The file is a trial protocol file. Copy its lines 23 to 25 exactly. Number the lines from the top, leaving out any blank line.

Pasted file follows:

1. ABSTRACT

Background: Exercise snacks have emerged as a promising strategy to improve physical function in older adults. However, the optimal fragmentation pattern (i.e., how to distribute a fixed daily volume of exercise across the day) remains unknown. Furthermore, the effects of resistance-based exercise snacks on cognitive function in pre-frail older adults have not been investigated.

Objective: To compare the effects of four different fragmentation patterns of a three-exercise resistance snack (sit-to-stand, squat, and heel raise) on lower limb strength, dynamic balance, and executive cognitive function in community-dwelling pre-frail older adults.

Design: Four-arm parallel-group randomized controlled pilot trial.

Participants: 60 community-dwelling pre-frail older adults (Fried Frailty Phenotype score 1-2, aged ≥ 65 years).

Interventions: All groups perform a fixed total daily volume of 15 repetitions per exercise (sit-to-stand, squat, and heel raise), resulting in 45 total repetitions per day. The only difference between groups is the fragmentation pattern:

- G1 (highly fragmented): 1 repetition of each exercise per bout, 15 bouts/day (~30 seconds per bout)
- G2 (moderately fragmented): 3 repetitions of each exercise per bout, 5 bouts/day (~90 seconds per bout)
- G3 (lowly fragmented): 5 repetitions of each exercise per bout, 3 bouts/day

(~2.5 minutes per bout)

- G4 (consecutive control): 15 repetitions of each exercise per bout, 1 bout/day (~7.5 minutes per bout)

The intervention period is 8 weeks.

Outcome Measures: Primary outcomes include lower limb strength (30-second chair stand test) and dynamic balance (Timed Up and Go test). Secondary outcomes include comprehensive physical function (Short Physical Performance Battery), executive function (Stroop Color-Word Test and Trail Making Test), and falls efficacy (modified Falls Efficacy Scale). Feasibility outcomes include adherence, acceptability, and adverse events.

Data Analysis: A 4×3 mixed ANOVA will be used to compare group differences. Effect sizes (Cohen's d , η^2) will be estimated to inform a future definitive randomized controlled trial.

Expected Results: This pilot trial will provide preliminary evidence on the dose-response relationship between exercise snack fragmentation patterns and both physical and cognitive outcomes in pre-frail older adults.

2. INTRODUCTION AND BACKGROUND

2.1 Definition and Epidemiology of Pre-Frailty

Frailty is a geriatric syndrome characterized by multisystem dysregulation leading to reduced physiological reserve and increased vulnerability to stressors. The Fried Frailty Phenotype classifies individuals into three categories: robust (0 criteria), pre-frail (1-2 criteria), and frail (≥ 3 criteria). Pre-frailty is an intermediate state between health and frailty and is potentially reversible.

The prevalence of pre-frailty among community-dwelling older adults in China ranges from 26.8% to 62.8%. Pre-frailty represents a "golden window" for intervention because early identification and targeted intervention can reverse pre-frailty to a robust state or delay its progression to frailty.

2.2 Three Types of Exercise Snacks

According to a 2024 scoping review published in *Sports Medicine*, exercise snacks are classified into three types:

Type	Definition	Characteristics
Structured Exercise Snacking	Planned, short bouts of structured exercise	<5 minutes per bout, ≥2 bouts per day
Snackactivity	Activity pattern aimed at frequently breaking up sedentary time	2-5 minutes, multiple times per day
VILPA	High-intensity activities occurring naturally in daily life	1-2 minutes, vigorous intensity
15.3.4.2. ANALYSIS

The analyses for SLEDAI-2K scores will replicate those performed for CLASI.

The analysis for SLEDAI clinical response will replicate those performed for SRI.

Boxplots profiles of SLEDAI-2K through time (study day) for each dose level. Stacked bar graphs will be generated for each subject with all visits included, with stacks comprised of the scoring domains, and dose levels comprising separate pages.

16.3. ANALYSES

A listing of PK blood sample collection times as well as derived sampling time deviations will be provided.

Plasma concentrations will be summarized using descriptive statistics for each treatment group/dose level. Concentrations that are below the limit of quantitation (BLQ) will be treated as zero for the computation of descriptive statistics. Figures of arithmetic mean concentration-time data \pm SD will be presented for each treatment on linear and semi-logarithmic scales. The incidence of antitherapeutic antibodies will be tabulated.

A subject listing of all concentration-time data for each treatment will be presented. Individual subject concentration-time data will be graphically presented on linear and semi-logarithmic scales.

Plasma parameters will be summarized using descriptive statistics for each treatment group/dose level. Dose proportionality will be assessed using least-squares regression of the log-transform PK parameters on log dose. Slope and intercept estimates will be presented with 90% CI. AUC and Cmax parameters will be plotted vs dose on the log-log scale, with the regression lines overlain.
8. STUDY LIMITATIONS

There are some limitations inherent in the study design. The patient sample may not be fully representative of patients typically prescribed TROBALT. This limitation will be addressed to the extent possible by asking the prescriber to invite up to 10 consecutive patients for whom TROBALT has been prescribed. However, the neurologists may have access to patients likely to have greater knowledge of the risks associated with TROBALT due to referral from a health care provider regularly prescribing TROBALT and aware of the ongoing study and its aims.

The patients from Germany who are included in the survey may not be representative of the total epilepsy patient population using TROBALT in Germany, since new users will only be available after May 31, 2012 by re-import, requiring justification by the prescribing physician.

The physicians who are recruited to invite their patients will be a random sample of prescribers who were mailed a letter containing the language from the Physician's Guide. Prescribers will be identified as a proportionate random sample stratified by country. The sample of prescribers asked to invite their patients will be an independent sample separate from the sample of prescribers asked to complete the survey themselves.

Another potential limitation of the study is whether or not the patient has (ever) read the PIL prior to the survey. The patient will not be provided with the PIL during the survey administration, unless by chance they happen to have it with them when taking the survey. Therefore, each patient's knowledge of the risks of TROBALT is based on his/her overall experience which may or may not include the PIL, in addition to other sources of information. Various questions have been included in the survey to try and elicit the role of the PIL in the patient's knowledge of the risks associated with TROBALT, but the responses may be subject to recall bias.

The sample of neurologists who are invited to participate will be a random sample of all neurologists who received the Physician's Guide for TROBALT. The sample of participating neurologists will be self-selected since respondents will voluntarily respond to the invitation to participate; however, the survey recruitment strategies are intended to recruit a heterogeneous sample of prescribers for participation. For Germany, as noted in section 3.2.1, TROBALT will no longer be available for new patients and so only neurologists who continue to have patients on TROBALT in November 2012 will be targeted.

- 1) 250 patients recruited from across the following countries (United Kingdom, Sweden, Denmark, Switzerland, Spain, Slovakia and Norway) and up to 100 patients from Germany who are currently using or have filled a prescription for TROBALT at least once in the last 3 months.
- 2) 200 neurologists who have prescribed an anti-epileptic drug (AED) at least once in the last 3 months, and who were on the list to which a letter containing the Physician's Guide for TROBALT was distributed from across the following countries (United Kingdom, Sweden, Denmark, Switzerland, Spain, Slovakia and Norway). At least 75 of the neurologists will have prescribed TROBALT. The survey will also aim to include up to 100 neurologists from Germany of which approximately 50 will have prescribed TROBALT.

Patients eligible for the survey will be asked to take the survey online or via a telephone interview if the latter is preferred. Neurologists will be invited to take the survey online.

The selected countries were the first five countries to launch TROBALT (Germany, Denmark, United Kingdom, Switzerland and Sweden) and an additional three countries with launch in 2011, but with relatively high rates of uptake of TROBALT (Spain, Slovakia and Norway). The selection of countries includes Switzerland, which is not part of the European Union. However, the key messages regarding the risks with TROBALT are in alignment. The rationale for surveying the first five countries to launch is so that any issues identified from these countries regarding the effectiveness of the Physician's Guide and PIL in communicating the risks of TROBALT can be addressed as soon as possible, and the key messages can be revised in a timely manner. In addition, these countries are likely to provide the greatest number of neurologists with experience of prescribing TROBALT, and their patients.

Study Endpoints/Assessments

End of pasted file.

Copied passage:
Structured Exercise Snacking	Planned, short bouts of structured exercise	<5 minutes per bout, ≥2 bouts per day
Snackactivity	Activity pattern aimed at frequently breaking up sedentary time	2-5 minutes, multiple times per day
VILPA	High-intensity activities occurring naturally in daily life	1-2 minutes, vigorous intensity